That is the only thing that would justify a choice between a government’s interest of 14.5% and a private sector interest. Therefore, government borrowing is a major factor in high bank interest rates, making it difficult for the private sector to borrow and grow. Basically, deficit financing is killing the goose that is supposed to lay the golden egg of growth – since our motto is private sector-led growth.

Government has another hidden and debilitating borrowing that harms the private sector – it is called domestic arrears. Here government gives contracts to private companies. They borrow from banks to supply it goods and/or services. However, government takes two years without paying them. By the time it pays, bank interest has eaten into their profits. Many have gone bankrupt. But these arrears also create another problem: whom government pays depends on who has paid the highest bribes to officials responsible. In this financial year alone, domestic arrears are Shs5.7 trillion. That is a huge chunk of money to keep away from the private sector.

The part of Uganda’s hidden debt are contingent liabilities. These are the claims people have against government in court. As of now, they are Shs18 trillion worth. According to the attorney general’s office, on average, government loses 30% of these cases. Ideally, in its balance sheet (a statement of its assets and liabilities), government needs to provide for Shs6 trillion in contingent liabilities. These constitute part of the claims other parties have on its revenues. So, if we get total debt plus total domestic arrears and 30% of these contingent liabilities, the total government debt is not Shs81 trillion but Shs93 trillion. Since our GDP is Shs184 trillion, our debt to GPD ratio is not 44% as we think but 51%.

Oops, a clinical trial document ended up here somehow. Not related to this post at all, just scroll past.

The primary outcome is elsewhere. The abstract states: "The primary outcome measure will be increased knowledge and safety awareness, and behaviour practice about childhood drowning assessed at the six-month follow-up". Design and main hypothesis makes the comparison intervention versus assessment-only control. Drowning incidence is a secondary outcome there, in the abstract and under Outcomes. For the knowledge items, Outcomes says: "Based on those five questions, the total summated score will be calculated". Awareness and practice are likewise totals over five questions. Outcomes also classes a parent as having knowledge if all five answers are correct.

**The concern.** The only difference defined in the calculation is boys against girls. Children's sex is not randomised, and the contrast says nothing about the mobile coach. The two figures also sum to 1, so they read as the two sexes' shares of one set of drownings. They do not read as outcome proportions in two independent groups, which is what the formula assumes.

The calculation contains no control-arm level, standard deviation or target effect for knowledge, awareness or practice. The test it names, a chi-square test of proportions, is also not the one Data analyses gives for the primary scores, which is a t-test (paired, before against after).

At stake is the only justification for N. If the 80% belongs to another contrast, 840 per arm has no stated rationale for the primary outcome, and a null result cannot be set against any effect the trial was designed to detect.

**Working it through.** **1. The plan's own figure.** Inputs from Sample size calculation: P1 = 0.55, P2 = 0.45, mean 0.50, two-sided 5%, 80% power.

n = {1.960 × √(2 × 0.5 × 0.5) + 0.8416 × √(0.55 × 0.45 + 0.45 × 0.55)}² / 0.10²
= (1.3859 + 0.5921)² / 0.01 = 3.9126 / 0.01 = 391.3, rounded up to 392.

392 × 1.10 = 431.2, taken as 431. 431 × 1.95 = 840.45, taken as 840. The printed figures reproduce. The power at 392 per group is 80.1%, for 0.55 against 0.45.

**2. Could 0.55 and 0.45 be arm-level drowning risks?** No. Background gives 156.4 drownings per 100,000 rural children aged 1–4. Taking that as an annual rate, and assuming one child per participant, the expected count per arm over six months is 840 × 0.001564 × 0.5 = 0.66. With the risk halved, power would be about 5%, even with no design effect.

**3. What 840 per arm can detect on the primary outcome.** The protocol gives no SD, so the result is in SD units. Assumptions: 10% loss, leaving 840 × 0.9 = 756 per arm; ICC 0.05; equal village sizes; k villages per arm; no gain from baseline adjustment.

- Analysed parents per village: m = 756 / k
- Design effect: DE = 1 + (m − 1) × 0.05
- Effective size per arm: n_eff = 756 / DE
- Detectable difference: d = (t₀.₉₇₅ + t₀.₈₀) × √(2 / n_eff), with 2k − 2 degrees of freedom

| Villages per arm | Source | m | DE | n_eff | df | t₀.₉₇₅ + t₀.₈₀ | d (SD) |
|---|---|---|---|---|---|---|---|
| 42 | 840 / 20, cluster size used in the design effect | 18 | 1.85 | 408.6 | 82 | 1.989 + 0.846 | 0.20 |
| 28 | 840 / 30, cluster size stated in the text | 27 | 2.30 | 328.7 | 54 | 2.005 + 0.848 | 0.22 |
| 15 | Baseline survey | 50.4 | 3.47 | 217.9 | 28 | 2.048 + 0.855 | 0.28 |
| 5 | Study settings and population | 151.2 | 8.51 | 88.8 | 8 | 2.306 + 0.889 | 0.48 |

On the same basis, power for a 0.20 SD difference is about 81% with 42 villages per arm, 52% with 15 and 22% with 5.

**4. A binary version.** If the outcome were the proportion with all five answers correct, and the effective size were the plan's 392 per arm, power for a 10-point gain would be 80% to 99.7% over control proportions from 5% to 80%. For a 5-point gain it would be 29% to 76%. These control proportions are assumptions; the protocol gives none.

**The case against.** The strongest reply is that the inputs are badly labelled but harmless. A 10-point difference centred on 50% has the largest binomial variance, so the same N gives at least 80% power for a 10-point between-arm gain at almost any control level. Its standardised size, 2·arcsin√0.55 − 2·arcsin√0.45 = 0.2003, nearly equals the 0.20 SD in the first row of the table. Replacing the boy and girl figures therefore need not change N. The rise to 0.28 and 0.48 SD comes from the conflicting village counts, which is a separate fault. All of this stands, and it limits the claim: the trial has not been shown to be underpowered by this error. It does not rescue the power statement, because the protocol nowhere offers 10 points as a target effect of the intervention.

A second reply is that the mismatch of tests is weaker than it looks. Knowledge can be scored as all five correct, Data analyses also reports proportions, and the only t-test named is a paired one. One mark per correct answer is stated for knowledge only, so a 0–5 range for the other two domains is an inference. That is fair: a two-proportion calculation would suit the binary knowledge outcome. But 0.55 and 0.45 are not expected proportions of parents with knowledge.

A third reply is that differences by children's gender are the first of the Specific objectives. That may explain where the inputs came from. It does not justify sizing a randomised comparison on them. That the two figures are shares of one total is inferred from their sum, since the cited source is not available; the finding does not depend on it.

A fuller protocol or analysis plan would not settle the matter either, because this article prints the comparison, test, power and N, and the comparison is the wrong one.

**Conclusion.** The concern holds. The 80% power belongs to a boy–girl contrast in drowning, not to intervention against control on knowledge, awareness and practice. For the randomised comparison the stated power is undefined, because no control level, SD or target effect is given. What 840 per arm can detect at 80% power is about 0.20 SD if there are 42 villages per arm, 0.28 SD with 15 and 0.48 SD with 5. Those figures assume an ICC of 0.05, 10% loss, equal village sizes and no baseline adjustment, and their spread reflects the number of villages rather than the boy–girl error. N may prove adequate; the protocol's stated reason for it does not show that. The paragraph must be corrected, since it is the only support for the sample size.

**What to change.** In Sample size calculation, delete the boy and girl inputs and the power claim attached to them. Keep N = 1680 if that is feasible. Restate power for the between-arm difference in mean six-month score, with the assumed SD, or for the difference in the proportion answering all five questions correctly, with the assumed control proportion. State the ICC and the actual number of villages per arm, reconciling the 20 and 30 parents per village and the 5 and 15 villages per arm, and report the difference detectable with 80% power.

But I do not think the debt to GDP ratio is a good guide to understanding debt sustainability. The best guide is the ratio of the cost of debt service to government revenues. For instance, total debt service (principal and interest) this year will be Shs16.3 trillion. Total revenues will be almost Shs30 trillion. That means debt service will take more than 50% of our revenue. Now we can keep the same debt levels but assume it is borrowed from abroad based on the cost of interest above. If all Uganda’s debt was foreign loans at their low interest rates, the total cost of debt service would have been about Shs4.3 trillion. This is only 14% of our projected revenues, thereby making our current debt sustainable.

This means that Uganda really has huge space to borrow if it focuses on foreign loans, especially concessionary loans. For instance, assume we got an extra Shs 10 trillion in loans from the government of Japan. Their loans maturity rates are 40 years with ten years grace period and 0.1% interest. With such a loan, there would be no pressure on our revenues for the next ten years and the interest charges from the 11th to the 40th year would be negligeable. And if Uganda was aggressive enough, it would be able to get more money on these concessionary terms than it is doing now. Therefore, the issue here not the size of our debt but its structure.